• Users Online: 321
  • Print this page
  • Email this page


 
 Table of Contents    
LETTERS TO EDITOR
Year : 2020  |  Volume : 64  |  Issue : 10  |  Page : 906-907  

A simple suggestion for safer patient transfer during COVID pandemic!


Department of Neuroanaesthesiology and Critical Care, All India Institute of Medical Sciences, New Delhi, India

Date of Submission26-Apr-2020
Date of Decision08-May-2020
Date of Acceptance21-May-2020
Date of Web Publication1-Oct-2020

Correspondence Address:
Surya Kumar Dube
Department of Neuroanaesthesiology and Critical Care, 7th Floor, Neurosciences Center, All India Institute of Medical Sciences, New Delhi - 110 029
India
Login to access the Email id

Source of Support: None, Conflict of Interest: None


DOI: 10.4103/ija.IJA_464_20

Rights and Permissions

How to cite this article:
Tyagi M, Burman S, Brijkishore SP, Dube SK. A simple suggestion for safer patient transfer during COVID pandemic!. Indian J Anaesth 2020;64:906-7

How to cite this URL:
Tyagi M, Burman S, Brijkishore SP, Dube SK. A simple suggestion for safer patient transfer during COVID pandemic!. Indian J Anaesth [serial online] 2020 [cited 2020 Oct 23];64:906-7. Available from: https://www.ijaweb.org/text.asp?2020/64/10/906/296985



Sir,

During this coronavirus disease (COVID)-19 pandemic, a large number of inter and intra-hospital patient transfers are happening worldwide. Since the COVID-19 virus has a high propensity for human-to-human transfer via airborne, droplet and contact routes, high chances of viral transmission during patient transfer can occur if proper equipment is not used. Infection control is an essential part in anaesthesia and intensive care practice.[1] Assiduously conducting transportation to minimise the aerosol generation is the pressing priority considering the current crisis. While the use of transport ventilators and closed circuits are advocated during the transfer of COVID-19 patients, availability of an adequate number of transport ventilators is always a concern in resource-limited settings. Transport ventilators can be really useful in the long-distance transfer of patients, but during a crisis, many a times, breathing circuits are used for intra-hospital transport of patients. We report a simple modification in breathing circuits to reduce the chances of aerosol dispersion to the surrounding during patient transfer.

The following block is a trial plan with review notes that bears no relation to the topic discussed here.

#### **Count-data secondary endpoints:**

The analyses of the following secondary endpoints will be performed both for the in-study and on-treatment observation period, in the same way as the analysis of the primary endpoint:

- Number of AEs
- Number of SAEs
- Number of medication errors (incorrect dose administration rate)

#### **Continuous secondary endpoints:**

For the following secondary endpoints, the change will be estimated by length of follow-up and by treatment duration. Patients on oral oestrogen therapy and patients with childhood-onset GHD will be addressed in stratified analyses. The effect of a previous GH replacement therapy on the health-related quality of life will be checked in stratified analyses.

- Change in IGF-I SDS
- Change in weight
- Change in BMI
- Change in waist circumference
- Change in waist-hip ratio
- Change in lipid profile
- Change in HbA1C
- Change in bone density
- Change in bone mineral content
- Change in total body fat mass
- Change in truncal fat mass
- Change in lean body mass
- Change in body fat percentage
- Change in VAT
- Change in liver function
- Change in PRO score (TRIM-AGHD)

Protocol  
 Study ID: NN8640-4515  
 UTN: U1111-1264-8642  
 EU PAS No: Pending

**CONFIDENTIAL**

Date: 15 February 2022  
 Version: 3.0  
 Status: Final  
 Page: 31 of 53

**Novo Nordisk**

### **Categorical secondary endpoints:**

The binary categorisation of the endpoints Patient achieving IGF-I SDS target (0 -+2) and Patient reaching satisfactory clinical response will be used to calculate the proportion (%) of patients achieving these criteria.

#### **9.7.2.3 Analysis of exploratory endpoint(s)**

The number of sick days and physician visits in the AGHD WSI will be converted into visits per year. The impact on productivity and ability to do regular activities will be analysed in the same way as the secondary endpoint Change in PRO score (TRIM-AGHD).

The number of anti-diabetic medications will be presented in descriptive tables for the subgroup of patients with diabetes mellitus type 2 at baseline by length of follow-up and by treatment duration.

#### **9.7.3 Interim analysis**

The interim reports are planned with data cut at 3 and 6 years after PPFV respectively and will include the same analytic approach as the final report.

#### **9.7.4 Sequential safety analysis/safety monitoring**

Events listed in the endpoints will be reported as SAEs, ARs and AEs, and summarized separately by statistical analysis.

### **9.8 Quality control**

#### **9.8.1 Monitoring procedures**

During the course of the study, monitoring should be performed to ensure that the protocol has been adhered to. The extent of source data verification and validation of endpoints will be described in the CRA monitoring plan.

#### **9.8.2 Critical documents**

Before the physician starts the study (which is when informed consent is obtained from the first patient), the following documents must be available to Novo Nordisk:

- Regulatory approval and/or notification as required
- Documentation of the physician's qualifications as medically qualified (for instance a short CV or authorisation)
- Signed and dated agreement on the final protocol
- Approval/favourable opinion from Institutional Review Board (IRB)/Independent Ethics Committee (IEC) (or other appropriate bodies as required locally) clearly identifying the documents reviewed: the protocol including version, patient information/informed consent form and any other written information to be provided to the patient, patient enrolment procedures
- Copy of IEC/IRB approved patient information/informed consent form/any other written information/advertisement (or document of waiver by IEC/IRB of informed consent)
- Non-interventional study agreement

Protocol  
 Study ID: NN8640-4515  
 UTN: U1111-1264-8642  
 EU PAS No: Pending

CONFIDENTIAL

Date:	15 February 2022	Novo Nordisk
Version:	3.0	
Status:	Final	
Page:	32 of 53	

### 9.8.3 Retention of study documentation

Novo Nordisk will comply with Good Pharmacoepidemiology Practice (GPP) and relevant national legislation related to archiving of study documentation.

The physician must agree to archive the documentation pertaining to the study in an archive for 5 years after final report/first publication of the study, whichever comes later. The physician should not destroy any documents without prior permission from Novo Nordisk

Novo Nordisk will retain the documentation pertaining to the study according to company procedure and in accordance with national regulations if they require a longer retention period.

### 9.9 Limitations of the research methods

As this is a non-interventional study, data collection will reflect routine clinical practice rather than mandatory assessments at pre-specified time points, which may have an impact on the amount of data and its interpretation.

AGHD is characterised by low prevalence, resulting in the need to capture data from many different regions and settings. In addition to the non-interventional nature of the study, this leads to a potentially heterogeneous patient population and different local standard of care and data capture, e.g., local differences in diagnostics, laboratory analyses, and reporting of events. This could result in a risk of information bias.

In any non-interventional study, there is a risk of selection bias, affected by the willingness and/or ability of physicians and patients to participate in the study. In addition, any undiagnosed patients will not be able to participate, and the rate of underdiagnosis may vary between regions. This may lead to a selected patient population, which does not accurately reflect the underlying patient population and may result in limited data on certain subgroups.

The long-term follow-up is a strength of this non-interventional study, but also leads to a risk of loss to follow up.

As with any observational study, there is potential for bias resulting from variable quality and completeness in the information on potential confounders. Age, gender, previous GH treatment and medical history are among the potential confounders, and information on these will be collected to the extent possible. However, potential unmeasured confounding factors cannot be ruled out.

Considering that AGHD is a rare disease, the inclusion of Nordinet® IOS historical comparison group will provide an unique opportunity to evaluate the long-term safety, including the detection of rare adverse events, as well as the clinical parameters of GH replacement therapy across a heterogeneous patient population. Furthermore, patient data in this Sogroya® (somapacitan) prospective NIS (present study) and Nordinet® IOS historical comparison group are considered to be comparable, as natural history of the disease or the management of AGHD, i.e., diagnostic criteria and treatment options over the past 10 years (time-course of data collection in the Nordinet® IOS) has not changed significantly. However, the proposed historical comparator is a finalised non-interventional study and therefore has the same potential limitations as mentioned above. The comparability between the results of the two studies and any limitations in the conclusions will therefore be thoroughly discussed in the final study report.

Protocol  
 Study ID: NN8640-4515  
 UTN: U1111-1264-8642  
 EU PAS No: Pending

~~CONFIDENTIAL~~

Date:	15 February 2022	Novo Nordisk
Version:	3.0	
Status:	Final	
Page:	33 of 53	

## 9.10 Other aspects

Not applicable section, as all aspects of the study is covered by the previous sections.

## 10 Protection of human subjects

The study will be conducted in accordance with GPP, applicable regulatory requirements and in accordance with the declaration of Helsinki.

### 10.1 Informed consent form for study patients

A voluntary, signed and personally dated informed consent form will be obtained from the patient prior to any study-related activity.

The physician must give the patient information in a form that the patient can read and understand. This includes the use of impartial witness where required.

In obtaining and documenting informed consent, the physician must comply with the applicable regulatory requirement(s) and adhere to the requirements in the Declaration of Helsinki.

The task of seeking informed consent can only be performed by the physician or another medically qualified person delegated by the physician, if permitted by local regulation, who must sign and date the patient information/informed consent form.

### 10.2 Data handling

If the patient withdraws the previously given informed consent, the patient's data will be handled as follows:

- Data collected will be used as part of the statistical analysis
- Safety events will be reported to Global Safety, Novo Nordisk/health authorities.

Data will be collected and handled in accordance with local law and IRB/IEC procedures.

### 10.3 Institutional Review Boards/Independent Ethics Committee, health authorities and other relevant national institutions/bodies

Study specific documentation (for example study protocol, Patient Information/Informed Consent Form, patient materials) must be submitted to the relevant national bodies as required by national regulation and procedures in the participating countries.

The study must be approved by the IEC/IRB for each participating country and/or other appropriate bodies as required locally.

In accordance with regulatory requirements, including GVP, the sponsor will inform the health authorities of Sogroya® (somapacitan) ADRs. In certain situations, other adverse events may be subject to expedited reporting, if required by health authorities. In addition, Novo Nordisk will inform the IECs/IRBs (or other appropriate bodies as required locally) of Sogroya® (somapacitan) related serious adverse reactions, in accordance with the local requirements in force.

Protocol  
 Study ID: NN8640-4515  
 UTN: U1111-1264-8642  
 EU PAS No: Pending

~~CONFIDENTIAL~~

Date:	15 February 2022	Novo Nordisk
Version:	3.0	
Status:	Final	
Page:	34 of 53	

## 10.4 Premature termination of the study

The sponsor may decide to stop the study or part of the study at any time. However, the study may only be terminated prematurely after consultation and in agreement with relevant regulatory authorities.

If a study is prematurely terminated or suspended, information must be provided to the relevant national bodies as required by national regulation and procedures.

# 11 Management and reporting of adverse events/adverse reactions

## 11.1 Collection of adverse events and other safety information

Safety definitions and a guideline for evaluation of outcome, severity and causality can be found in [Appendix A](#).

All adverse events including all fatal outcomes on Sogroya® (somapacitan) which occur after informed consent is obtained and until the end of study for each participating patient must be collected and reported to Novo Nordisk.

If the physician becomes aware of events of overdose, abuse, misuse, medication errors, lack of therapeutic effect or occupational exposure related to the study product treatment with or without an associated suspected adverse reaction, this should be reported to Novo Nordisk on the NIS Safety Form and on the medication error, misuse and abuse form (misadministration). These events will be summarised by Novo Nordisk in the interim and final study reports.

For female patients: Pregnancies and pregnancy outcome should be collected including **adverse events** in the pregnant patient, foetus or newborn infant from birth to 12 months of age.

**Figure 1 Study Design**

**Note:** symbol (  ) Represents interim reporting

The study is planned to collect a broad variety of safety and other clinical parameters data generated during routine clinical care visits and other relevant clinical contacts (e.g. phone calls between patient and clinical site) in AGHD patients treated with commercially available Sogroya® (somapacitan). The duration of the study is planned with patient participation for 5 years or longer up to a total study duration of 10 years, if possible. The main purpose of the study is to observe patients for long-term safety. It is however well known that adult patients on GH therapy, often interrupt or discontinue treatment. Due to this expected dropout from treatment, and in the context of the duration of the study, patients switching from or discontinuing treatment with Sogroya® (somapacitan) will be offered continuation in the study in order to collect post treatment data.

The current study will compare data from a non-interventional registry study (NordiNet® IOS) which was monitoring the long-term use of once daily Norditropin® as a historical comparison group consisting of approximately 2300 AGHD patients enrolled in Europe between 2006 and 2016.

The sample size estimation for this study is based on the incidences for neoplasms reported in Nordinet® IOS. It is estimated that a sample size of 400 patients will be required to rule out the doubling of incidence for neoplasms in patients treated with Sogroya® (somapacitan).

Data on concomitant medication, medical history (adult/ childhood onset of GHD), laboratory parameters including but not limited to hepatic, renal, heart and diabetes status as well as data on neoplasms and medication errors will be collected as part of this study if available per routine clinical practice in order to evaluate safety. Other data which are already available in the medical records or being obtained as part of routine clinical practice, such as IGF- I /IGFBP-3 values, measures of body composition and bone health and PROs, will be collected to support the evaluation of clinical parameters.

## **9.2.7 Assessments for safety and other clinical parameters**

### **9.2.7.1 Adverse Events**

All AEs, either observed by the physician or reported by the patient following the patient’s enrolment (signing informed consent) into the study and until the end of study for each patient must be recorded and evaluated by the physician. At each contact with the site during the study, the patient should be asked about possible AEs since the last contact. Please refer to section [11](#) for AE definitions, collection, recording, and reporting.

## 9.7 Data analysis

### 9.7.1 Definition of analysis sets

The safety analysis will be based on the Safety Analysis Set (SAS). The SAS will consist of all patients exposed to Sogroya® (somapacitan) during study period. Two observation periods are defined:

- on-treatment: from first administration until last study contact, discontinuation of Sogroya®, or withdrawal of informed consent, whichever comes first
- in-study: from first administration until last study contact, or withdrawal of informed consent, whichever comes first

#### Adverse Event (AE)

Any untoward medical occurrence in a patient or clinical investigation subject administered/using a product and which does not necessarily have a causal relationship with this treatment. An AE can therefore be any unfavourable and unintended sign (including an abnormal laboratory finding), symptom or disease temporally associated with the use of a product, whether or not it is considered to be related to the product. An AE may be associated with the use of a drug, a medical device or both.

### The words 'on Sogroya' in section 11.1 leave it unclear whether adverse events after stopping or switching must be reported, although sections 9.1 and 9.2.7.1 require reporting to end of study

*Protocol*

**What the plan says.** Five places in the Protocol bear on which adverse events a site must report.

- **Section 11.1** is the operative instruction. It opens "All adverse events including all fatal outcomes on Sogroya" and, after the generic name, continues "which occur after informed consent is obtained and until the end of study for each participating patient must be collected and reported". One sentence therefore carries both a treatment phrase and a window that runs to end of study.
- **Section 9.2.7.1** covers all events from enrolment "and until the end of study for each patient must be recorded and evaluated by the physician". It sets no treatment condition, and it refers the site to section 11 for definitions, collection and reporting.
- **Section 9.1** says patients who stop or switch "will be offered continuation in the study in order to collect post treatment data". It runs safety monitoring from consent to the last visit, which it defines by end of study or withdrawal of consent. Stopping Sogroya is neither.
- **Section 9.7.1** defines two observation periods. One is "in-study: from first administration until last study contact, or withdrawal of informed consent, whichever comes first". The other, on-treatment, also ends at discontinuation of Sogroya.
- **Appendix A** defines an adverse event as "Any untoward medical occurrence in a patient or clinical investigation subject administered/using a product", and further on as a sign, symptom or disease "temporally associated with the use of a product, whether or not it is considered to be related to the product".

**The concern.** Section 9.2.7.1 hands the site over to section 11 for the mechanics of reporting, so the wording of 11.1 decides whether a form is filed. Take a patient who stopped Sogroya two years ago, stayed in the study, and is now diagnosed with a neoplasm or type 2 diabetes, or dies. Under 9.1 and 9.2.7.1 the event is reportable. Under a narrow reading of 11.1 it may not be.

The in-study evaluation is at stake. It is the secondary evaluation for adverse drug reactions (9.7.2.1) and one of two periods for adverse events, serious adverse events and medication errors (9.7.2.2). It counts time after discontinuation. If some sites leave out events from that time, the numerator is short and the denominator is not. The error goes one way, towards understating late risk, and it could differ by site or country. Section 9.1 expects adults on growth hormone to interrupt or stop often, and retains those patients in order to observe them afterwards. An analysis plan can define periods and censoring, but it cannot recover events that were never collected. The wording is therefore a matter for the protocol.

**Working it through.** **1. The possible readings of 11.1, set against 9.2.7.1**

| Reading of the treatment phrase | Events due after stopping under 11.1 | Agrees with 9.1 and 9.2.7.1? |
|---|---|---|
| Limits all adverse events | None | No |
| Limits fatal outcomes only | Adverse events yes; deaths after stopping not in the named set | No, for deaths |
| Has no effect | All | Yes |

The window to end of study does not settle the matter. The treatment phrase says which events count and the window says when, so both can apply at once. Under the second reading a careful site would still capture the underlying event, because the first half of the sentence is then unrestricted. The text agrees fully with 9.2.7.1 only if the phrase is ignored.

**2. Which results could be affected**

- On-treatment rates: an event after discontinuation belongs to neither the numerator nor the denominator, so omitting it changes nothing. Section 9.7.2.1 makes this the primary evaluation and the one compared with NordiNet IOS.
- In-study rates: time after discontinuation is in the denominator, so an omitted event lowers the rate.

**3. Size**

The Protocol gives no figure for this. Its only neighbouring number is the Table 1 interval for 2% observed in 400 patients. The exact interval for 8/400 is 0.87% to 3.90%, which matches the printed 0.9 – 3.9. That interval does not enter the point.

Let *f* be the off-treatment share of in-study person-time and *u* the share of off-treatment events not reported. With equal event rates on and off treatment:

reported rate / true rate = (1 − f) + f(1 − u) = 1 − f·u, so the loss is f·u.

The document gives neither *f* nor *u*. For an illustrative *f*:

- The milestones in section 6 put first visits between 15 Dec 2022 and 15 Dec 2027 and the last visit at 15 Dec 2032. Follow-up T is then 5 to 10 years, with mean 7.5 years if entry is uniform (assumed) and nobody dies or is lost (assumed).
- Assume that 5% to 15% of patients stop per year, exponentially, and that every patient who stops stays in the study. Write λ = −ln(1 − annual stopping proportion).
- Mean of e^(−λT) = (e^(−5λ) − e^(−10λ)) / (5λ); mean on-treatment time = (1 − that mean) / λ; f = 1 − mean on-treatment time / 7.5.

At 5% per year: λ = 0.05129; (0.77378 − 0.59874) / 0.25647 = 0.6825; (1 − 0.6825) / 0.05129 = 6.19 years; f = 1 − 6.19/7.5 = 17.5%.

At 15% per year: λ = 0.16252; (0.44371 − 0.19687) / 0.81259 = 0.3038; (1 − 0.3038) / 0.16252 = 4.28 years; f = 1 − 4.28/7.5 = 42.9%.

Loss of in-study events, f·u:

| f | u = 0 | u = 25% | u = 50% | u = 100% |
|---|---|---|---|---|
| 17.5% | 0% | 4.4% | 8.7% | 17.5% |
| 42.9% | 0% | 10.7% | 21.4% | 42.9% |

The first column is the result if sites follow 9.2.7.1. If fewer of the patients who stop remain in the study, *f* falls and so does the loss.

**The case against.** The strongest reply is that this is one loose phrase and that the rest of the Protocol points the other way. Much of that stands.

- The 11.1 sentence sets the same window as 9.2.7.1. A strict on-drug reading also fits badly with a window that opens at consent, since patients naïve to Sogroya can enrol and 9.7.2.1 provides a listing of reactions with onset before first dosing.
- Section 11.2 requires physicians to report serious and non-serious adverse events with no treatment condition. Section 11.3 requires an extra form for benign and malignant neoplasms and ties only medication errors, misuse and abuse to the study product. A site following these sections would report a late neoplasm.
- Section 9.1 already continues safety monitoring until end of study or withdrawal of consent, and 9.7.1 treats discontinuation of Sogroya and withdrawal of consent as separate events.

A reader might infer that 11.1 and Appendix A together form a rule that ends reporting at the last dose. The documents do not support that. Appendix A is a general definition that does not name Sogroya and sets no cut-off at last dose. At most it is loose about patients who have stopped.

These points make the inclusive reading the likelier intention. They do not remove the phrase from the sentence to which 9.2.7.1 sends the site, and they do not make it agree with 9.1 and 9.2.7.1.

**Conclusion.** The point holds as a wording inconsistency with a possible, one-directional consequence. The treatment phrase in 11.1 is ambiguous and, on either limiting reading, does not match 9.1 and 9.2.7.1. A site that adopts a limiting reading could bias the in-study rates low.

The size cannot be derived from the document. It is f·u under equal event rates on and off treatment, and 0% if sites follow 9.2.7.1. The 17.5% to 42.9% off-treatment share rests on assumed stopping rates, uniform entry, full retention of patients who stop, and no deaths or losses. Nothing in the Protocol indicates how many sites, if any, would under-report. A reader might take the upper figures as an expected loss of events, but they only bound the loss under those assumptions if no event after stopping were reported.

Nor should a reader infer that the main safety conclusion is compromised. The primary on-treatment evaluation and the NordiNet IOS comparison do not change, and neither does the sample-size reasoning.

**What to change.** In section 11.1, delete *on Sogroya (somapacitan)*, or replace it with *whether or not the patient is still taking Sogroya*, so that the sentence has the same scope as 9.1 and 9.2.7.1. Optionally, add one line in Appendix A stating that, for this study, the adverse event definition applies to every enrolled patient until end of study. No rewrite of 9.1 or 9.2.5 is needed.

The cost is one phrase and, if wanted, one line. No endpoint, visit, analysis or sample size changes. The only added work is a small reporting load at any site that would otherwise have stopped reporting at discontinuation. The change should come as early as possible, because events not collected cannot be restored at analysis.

Bain's circuit (coaxial modification of the Mapleson D) can be used for intra-hospital patient transfer. The recommended fresh gas flow (FGF) is 1.5 to 2 times minute ventilation, and that of tidal volume and frequency is 10 mL/kg and 12–14/min, respectively.[2] However, during the transportation of suspected or confirmed COVID-19 cases, there is a substantial risk of aerosol exposure to the operator through the adjustable pressure-limiting (APL) valve, making this arrangement purposeless during the current scenario. Taking this into account, we modified the Bain's circuit for the safety of the healthcare provider by connecting heat and moisture exchange filter (HMEF) (HMEF 1000 Straight, Vincent Medical, Hung Hom, Kowloon, Hong Kong)[3] both at the patient end and just before the APL valve [Figure 1], maintaining the FGF rate around 1.5–2 times the minute ventilation to prevent rebreathing. Whenever possible, before shifting the patient, we paralyse them, do a tracheal suctioning and use constant ETCO2 monitoring during the patient transport while using this circuit.
Figure 1: Figure showing Bain circuit with HMEFs. Arrows showing portable ETCO2 monitor and 2 HMEFs attached at patient end and near APL valve

Click here to view